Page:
Wise Stewards

weekly theme #47 Wise Stewards* 

week containing the Sunday between September 18-24

The mere title for this week convicts me.  God has gifted me with time, and I squander it on activities with few long-term benefits.  Time is not the only gift I squander.  My energy is misplaced or wasted, my mind is distracted or idle, my soul’s flame is erratic, and my emotions flare and fester rather than spur positive action.  Why can’t I be a wise steward in all of life?  Heneri J.M. Nouwen describes it as standing on one side of a huge canyon with the godly life on the other side.  I study, write, and talk about the beauty on the other side of the canyon, but I don’t seem to be able to establish myself there.  Lord, plant me on the other side!

Being a wise steward doesn’t mean I’m the boss.  Saint John of the Cross said that the Holy Spirit produces actions that are peaceful, gentle, and strong.  Being anxious, intolerant, pessimistic, wavering or domineering are all signs of my self-directing soul.  They are all responses to taking responsibilities not intended for me.  When I allow God to direct, he is responsible.  I am responsible to obey, and he is responsible for fruit.  When I usurp his authority to direct, it leads to internal feelings and external actions that are beneath the noble qualities found in family members of the King.  It is tempting to try to play the King, but it is also foolish and fatal.

What does the “wise” look like in stewardship?  James 3:17 uses several adjectives to describe godly wisdom: pure, peace-loving, gentle, merciful, yielding good fruit, impartial and sincere.  Two of those adjectives strike me with the meanings nestled in the Greek.

  • gentle (epieikeia) – knowing when strict justice becomes unjust; able to rightly give mercy; carrying out the spirit of the law rather than the letter
  • good (agathos) – inward good that produces benefit and genuinely good effects/results; appealing to our sense of morals more than to what is seen

It seems new for me to think of being a wise steward of both good and bad, but it makes sense.  Stewardship involves how I treat what comes to me, and bad comes along with good.  The steward of a garden must deal with both the crop and the weed.  A thought, whether good or bad, takes root and bears fruit unless the steward treats each differently.  How I treat the unpleasant in life may be as important as how I treat the blessings.  Both can shape my attitude, beliefs, and actions.  My actions, including my words, are the fruit of the inner me.  (Wisdom is proved right by her actions.  Matthew 11:19)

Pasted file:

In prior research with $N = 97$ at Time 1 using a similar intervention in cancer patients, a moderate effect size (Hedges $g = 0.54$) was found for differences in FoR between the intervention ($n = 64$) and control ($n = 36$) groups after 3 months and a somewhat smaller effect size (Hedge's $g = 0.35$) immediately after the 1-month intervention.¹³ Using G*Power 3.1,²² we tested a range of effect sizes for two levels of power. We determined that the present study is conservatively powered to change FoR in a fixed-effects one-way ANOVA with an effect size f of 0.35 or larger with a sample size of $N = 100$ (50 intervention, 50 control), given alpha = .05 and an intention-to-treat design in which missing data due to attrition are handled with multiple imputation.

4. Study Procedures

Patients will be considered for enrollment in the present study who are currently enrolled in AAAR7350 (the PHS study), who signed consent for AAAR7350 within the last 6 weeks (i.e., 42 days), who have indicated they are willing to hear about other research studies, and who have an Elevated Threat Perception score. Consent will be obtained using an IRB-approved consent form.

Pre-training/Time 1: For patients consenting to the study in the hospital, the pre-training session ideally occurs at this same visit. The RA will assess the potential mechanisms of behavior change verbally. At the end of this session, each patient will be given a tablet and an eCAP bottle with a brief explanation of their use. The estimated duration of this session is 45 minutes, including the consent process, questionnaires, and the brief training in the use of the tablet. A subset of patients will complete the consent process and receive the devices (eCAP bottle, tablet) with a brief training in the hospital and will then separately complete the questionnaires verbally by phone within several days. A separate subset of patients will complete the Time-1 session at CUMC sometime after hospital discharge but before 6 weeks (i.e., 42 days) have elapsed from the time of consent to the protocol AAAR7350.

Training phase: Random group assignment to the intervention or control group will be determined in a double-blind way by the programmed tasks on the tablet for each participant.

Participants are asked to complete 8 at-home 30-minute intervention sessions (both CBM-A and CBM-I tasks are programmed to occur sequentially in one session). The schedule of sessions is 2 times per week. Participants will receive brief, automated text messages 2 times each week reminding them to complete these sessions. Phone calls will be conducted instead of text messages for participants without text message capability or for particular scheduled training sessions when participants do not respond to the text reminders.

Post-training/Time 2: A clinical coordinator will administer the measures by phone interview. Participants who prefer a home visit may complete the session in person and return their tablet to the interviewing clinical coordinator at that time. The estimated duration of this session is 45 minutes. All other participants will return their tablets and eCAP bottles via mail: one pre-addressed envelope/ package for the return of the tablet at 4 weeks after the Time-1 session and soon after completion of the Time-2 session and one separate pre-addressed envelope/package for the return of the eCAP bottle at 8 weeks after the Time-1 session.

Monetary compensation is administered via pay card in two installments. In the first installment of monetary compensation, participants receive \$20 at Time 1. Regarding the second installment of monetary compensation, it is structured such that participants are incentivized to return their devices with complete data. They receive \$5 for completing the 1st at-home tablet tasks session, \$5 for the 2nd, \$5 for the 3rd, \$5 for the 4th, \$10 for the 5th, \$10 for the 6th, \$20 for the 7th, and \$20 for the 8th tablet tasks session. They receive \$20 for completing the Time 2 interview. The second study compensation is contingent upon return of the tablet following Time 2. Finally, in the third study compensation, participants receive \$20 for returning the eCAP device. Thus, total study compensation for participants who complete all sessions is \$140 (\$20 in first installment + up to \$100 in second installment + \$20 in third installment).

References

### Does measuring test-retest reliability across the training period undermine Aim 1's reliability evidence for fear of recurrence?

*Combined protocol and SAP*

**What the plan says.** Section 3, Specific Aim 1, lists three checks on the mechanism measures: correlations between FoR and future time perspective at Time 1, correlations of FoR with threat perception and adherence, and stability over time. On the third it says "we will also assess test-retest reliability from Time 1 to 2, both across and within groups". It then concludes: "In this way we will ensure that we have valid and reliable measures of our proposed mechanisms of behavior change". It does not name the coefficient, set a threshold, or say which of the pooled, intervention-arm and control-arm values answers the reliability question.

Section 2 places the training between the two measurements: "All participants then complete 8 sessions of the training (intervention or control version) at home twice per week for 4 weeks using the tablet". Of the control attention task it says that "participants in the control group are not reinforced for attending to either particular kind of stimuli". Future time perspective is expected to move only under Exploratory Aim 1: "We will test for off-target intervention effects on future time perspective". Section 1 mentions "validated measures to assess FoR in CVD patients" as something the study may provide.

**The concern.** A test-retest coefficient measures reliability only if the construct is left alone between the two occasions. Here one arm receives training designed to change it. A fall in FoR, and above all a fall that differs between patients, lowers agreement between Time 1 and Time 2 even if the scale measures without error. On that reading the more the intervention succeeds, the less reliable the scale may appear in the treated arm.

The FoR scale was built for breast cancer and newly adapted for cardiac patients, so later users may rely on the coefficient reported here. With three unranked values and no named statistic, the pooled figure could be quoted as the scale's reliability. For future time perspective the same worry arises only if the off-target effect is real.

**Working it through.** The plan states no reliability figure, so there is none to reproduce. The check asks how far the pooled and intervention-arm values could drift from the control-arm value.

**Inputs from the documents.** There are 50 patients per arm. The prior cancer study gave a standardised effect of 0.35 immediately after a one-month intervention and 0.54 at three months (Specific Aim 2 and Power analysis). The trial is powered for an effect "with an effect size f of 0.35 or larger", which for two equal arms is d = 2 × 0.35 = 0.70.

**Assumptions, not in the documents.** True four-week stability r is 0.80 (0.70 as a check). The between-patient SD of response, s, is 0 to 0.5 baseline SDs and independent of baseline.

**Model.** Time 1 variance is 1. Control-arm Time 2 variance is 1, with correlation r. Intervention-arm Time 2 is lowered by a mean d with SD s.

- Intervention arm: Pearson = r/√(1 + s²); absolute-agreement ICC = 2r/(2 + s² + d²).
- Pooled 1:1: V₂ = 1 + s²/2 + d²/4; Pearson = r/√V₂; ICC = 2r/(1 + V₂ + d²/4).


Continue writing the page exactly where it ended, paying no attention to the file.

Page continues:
I have been a steward of people, but I have not always been a wise steward.  I lapsed into using people to complete projects rather than using projects to complete people.  Loving people, being a wise steward of those in my charge, is second in greatness only to loving God.

*A Guide To Prayer by Job and Shawchuck provided the scripture references and readings that inspired these reflections.  I found this devotional to be the most heart changing of any I’ve used.  It truly lives up to its title.

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3 Comments

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3 responses to “Wise Stewards

  1. Jody Collinge

    Thanks! Impressive Greek! Jody

    On Sun, Sep 22, 2013 at 9:18 AM, Phipps’ Place

  2. Brenda Weller

    Great reflection. Your insight shows wisdom.

    I would like to ask for some clarification on the following statement.

    “Being anxious, intolerant, pessimistic, wavering or domineering are all signs of my self-directing soul.”

    How do you define “anxious” and “intolerant?”

    In the joy of The Lord, B

    >

    • I think of “anxious” as being stressed or worried about something in God’s control but out of my control. As used in this writing, I do NOT view “anxious” the same as being eager.
      The concept I had in mind for “intolerant” is not allowing for any deviation from how I think things should go or should be. It does not allow for grace, individual preference, or even the consideration that God’s way may not align with my ideas. I am NOT implying that all ideass at all times should be revered or even embraced.

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